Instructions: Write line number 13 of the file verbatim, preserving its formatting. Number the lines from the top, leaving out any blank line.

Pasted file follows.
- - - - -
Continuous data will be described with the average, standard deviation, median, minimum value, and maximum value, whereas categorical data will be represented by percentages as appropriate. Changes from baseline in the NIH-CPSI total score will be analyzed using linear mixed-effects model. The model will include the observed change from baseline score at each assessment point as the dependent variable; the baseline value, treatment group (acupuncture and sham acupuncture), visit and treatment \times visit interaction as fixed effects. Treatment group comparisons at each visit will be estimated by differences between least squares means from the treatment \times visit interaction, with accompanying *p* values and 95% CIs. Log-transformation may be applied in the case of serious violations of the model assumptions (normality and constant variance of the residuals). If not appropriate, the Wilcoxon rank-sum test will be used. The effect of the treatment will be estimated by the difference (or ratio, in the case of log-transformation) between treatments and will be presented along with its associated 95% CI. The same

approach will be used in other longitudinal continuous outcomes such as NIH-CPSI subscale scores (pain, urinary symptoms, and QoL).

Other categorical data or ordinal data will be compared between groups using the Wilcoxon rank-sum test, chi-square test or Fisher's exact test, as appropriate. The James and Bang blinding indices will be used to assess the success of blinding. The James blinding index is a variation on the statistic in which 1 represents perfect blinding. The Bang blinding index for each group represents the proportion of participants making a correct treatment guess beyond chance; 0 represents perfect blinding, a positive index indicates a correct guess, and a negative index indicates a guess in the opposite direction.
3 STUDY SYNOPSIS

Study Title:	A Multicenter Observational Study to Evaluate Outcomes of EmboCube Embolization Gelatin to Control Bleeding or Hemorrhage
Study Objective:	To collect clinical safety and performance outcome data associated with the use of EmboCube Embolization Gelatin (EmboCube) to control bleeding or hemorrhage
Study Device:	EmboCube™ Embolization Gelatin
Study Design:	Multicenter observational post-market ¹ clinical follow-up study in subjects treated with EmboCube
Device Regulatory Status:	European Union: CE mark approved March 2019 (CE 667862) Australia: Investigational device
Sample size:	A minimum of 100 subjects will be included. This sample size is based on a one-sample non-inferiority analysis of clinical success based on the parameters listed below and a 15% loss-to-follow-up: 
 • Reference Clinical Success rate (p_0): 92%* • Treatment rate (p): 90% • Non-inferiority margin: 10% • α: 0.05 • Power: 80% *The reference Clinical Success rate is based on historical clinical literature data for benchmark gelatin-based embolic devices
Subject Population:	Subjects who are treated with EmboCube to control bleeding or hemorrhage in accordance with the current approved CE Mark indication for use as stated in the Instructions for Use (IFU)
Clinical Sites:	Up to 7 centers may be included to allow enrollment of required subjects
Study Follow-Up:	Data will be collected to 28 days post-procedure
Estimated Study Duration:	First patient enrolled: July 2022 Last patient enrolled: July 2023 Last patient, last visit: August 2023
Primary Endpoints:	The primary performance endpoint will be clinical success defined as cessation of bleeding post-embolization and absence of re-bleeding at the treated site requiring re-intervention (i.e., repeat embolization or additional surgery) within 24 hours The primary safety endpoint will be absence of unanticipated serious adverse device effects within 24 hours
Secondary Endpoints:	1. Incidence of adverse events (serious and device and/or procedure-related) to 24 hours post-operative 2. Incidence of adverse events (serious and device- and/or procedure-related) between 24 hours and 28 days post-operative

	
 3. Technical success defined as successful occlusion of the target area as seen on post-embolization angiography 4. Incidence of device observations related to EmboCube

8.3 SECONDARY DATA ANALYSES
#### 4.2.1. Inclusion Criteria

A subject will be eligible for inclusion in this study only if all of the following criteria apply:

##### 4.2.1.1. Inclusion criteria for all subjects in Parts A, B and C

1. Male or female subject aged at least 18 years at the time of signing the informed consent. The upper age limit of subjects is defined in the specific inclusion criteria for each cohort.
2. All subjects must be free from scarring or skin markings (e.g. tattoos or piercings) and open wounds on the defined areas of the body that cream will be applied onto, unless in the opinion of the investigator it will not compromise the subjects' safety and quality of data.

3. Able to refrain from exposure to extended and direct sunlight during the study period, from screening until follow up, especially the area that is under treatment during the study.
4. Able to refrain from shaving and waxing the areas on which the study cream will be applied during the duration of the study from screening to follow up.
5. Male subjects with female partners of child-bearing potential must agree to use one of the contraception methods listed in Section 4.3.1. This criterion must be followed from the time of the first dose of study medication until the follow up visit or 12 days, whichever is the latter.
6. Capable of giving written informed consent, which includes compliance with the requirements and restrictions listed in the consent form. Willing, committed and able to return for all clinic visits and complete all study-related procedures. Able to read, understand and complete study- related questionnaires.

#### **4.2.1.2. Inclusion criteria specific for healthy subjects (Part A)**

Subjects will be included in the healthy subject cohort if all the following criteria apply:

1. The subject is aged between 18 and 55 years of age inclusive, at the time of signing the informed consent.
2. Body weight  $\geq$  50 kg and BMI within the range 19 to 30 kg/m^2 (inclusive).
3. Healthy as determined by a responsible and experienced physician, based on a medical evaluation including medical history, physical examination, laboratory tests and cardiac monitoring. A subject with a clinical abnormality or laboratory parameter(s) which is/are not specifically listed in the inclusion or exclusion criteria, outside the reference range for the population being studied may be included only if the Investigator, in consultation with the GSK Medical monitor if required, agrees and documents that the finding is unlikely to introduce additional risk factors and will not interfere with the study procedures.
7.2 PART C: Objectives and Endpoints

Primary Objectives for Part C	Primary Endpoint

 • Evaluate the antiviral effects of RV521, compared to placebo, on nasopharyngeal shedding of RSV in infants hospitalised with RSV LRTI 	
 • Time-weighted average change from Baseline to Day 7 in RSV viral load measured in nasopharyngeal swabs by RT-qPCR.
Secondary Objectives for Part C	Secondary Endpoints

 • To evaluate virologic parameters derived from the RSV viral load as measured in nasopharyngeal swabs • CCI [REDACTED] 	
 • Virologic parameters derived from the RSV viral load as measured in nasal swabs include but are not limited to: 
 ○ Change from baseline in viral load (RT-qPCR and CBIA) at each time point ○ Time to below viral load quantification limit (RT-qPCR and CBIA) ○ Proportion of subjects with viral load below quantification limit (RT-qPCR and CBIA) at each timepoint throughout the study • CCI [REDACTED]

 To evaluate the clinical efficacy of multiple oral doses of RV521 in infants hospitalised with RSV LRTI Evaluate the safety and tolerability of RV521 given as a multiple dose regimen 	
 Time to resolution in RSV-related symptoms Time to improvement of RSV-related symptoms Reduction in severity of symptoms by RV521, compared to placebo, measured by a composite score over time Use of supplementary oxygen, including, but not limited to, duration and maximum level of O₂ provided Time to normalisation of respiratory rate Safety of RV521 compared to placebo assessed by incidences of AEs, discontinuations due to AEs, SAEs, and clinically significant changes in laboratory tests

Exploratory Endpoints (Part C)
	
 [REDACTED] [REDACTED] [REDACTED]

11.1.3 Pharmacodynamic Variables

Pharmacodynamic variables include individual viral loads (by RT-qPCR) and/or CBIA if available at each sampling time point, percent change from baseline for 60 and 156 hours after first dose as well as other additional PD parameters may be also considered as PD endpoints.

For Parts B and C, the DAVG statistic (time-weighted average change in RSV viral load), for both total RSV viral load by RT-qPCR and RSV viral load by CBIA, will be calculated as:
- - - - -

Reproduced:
Clinical Sites:	Up to 7 centers may be included to allow enrollment of required subjects